Company wants to grow quality medical marijuana in old [Michigan Upper Peninsula] mine – by Paul Egan (Detroit Free Press – April 22, 2012)

WHITE PINE — In this hard-luck town in Michigan’s western Upper Peninsula, rumors persist of a company growing pot deep in the bowels of a former copper mine nearby.

In 2010, the rumors got so bad, the State Police contacted the owners and asked to inspect the White Pine Mine sometime in the next couple of days.

“No, right now,” SubTerra official Mark Pierpont said he told them, not wanting lingering suspicions that he had spent a day hiding a stash of marijuana.

Trooper Timothy Rajala later reported how he “entered the mine in a vehicle which we drove approximately 1 mile underground” before reaching a sealed and brightly lit chamber he could only enter after washing down his feet and putting on clean clothes.

Inside, Rajala “noted several plants that were not narcotic,” he wrote. “There was no evidence of marijuana nor any signs of suspicious activity.”

Still, Rajala’s tip had a grain of truth.

The mine’s owners want to use its underground chambers to create the state’s largest pot farm with a potential market of 131,000 Michiganders (about 1 in every 75 residents) who hold medical marijuana certificates. The company, Prairie Plant Systems (PPS), already has a contract to supply medical marijuana in Canada.

Michigan voters legalized medical marijuana in 2008, but few people think the regulatory system is working. “Chaos” is a word frequently used by editorial writers and other critics.

Officials with PPS and its Michigan subsidiary, SubTerra, which now uses the White Pine Mine for other plant-based pharmaceutical research, granted exclusive access to the mine and the company’s plans to a Free Press reporter and photographer. They say their methods would stress security, safety and science, treating pot as a pharmaceutical, rather than a street drug.

“There’s a need to bring this under the proper reins of appropriate manufacturing for patient safety and for public safety,” said Brent Zettl, president and CEO of PPS, a plant-based biopharmaceutical company based in Saskatoon, Saskatchewan.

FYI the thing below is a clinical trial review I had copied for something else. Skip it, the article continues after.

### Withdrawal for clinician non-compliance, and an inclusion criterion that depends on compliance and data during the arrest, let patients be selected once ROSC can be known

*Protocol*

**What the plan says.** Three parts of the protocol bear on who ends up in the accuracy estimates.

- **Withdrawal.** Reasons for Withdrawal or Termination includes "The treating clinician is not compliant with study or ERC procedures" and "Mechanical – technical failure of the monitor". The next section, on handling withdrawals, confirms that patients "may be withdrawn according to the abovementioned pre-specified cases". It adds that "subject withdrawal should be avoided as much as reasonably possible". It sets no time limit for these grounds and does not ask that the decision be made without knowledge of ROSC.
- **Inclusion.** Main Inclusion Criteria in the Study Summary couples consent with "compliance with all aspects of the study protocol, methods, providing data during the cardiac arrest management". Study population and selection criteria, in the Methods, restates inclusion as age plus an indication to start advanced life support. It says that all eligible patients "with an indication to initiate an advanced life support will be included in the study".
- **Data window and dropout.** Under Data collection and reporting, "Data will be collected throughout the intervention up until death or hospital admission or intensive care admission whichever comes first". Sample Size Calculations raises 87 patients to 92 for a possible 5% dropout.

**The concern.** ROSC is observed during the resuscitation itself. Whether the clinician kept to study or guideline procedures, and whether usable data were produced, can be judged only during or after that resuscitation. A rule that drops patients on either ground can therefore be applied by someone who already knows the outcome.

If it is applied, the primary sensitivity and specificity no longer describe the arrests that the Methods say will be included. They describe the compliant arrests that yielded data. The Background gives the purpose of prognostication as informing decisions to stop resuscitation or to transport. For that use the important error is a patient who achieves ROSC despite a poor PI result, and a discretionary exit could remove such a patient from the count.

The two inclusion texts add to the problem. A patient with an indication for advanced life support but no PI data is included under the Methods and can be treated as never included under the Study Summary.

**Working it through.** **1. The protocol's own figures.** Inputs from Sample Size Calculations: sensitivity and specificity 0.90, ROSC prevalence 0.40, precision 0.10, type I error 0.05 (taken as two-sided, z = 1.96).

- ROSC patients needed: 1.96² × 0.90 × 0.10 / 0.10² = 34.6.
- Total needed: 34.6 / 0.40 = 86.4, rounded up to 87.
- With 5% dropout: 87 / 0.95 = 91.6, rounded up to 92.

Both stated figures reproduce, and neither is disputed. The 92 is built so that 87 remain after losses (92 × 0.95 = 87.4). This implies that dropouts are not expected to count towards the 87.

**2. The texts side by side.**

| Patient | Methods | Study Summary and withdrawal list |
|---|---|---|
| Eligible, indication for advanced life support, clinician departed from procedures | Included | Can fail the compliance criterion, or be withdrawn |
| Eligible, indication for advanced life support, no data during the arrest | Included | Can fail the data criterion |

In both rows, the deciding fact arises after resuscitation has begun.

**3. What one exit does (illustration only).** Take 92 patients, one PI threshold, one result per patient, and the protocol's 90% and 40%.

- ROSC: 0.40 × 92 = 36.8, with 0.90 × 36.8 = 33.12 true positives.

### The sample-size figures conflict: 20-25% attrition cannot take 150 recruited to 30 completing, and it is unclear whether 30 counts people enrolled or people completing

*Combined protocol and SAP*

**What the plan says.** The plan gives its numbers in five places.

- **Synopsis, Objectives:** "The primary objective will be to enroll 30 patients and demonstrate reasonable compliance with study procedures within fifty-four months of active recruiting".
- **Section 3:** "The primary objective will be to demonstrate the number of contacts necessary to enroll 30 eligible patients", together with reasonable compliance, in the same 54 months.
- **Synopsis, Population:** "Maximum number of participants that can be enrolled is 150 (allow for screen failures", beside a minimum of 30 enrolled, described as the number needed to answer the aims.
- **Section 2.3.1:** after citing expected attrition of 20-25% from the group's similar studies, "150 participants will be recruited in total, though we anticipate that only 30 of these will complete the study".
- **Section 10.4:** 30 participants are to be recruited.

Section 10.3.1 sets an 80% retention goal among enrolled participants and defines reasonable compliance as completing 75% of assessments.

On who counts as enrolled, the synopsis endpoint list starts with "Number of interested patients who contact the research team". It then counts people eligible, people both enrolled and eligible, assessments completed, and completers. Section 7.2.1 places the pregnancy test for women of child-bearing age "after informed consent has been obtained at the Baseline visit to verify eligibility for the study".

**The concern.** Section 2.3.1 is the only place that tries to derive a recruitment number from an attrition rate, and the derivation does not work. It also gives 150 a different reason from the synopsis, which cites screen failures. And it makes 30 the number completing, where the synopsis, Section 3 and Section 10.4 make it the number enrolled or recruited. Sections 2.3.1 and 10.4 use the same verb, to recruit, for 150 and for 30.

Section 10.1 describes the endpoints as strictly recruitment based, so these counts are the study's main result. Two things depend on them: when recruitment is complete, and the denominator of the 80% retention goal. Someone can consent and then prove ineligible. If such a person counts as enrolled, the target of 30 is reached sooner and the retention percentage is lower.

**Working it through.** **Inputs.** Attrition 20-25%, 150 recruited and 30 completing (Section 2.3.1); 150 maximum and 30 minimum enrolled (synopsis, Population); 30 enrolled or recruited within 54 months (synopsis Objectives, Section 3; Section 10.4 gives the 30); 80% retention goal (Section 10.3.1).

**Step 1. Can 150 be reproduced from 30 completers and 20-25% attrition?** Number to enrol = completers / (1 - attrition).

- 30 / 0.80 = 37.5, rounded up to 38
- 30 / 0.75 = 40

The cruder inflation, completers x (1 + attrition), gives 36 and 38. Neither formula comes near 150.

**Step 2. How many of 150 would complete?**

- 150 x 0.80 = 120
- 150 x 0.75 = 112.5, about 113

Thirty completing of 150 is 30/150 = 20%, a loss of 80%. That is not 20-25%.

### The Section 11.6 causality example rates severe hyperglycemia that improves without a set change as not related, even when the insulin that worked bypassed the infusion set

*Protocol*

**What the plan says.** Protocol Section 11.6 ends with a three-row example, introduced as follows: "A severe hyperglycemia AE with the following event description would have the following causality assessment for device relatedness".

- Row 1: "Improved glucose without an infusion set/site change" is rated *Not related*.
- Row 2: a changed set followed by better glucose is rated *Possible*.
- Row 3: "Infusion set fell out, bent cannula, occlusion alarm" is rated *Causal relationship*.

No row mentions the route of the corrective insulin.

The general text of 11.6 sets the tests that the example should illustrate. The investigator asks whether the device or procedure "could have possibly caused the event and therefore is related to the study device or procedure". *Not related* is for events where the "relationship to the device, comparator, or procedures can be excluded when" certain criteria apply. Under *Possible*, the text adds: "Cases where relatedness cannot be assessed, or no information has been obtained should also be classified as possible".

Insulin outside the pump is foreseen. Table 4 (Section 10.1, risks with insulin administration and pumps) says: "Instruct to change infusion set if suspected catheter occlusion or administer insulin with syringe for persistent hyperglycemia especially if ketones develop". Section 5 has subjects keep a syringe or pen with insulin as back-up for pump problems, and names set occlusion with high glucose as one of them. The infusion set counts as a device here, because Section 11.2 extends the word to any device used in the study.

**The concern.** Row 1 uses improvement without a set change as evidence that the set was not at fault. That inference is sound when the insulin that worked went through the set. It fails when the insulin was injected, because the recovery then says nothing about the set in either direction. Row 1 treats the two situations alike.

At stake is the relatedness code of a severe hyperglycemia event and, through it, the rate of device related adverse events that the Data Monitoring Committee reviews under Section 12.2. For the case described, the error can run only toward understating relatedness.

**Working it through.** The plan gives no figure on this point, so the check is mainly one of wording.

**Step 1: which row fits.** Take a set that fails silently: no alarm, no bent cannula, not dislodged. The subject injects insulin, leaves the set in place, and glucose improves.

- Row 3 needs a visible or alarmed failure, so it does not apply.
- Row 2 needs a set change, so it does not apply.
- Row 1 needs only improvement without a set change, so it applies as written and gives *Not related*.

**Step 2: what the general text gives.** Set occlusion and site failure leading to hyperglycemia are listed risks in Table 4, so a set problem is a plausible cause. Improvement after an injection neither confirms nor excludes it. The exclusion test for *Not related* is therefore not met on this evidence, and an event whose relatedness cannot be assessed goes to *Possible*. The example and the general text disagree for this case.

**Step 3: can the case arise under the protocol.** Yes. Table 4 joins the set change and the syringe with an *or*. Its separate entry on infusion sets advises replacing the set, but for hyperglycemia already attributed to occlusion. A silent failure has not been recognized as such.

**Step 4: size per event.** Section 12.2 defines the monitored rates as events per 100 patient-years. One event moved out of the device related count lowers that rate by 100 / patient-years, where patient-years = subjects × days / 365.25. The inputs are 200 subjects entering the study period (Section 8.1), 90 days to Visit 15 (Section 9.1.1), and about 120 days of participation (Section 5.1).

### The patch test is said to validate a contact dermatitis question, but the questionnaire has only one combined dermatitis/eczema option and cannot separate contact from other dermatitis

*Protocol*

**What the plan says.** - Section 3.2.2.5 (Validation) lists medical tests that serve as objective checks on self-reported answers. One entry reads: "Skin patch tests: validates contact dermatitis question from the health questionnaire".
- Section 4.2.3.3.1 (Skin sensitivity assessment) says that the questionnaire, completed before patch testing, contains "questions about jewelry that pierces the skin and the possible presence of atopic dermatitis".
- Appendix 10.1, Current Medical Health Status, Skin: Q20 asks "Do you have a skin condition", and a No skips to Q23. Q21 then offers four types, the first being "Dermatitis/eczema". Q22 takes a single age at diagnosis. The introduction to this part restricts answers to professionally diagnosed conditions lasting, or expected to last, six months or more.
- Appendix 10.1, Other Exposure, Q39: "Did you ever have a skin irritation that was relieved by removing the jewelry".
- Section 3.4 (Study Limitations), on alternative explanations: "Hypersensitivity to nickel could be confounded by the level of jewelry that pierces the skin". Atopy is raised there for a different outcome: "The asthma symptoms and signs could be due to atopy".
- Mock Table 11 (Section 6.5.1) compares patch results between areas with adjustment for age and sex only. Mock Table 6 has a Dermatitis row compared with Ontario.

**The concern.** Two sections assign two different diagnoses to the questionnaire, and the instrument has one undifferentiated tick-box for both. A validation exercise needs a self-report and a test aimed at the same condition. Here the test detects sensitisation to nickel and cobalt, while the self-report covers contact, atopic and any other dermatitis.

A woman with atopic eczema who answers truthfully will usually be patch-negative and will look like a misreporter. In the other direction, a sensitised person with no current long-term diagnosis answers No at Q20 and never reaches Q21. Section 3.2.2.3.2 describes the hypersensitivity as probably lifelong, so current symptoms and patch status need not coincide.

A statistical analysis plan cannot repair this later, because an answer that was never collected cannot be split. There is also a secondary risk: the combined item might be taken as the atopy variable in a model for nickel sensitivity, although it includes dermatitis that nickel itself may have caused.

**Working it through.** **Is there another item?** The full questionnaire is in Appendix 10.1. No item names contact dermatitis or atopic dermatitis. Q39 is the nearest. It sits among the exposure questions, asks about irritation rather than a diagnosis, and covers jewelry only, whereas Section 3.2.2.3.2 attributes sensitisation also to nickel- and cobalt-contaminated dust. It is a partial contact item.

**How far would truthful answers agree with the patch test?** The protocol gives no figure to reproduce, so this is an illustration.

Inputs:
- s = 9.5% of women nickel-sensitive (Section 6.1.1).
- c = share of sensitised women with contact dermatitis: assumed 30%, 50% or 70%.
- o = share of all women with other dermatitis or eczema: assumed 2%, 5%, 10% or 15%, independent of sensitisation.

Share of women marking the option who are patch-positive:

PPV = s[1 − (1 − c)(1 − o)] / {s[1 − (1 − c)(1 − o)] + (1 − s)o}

But Zettl acknowledges he has major state and federal hurdles to clear before he can convert the mine, which closed in 1996.

The U.S. Drug Enforcement Administration, the Food and Drug Administration, the Legislature and Gov. Rick Snyder would all have to sign off, and in the case of the first two agencies, reverse direction on policy. Federal agencies consider marijuana illegal. DEA agents have not cracked down on small operations to supply licensed patients but almost certainly would view SubTerra as a major bust opportunity.

The FDA supports research to capture marijuana’s benefits in tablet form, but opposes “the use of smoked marijuana for medical purposes,” spokeswoman Shelly Burgess said.

Growing marijuana hundreds of feet underground — the same way the company started its Canadian operations in 2001 — provides security, constant temperature, controlled light and humidity, and protects the plants from bugs and diseases, eliminating the need for harmful pesticides and herbicides, Zettl said. He said any medical marijuana sold in Michigan should be subject to the same regular and rigorous testing as is found in Canada.

To help get around a federal ban on the sale of controlled substances, state law relies on the legal fiction that licensed caregivers provide patients with marijuana for free and get paid for helping patients register.

Canada, with a population of 34 million, has 17,000 patients approved for medical marijuana. Michigan, with less than a third as many people, has nearly eight times more cannabis patients, and a few physicians have been accused of indiscriminately approving patients to use the drug.

An explosion in medical marijuana dispensaries caused control headaches for cities. The shutdown of most dispensaries as a result of a Michigan Court of Appeals ruling in August broke the supply chain.

But Zettl says there is a more fundamental problem in Michigan.

With no testing or standards, nobody knows what Michigan patients are smoking. In Canada, Zettl’s cannabis is tested not just for active ingredients such as THC, but for mold, fungus, pathogens — including bacteria — and metals, such as lead, cadmium, mercury and arsenic.

“We’ve breached the first cardinal rule of pharmaceutical manufacturing,” Zettl said. “It doesn’t have any safety bells or whistles.”

PPS began in 1988 developing disease-free berry trees and other products aimed at farmers. It later moved into medical cannabis and plant-based pharmaceutical research. The company had to leave the leased facility where it grew its medical cannabis in Manitoba in 2008 because the owner wanted to resume mining. It now grows the plants above ground at a location kept secret at the request of the Canadian government.

Zettl, who has a farming background and a bachelor’s degree in agriculture from the University of Saskatchewan, said the company had 2011 sales of $7.6 million, about 75% of which came from medical cannabis contracts with the Canadian government. Its SubTerra subsidiary acquired the White Pine Mine in 2003.

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